Sunday, 8 December 2013

8th December 1813: The Frame-Breaking Bill is read in the House of Commons for the final time

On Wednesday, the Frame-Breaking Bill was read for the final time in the House of Commons:

The Attorney General moved the third reading of this Bill. 

Sir S. Romilly: stated, that an Act of the 28th of the King, making the same offence, or nearly the same offence, felony, was already on the statute book; and asked whether there was any intention to repeal that Act on passing the present? 

The Attorney General: said, the same objection might have been urged last year to the temporary measure, which was then made to the permanent one. He had no objection to the repeal of the former Act, which he believed, however, was not the same as the present.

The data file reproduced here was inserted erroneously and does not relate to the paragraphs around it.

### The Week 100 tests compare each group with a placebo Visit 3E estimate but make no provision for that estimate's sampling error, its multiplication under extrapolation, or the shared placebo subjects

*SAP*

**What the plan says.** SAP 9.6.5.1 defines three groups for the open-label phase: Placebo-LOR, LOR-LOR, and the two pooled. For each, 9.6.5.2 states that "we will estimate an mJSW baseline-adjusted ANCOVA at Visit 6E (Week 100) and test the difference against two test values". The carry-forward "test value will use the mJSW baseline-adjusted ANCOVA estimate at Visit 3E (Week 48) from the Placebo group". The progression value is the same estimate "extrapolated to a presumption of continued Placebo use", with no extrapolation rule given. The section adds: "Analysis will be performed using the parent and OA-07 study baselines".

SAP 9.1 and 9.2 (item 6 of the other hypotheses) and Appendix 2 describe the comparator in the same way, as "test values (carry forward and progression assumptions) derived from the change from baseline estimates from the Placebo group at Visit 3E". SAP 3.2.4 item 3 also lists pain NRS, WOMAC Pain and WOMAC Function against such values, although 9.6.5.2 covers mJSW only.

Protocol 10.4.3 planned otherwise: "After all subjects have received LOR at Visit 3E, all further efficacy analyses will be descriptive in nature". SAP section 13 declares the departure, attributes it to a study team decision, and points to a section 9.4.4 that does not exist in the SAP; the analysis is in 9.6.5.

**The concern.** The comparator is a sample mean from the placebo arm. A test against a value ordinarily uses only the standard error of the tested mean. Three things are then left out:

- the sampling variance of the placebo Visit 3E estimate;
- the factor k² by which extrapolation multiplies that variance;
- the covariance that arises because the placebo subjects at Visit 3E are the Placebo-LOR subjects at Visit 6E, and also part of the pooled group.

A Member, whose name we could not learn, said, that in the case of the King v. Cator, where the offence was seducing artificers out of the country, it had been decided that a subsequent Act against any offence virtually repealed a former one. 

Sir S. Romilly: thought that this might be true, where the offence was altered from a misdemeanour into a felony; but not where a more severe punishment was demanded against the same description of offence. 

The last speaker replied, that the case he had alluded to was of this description. The punishment had before been 100l. fine, which was increased to 500l.—The Bill then passed.

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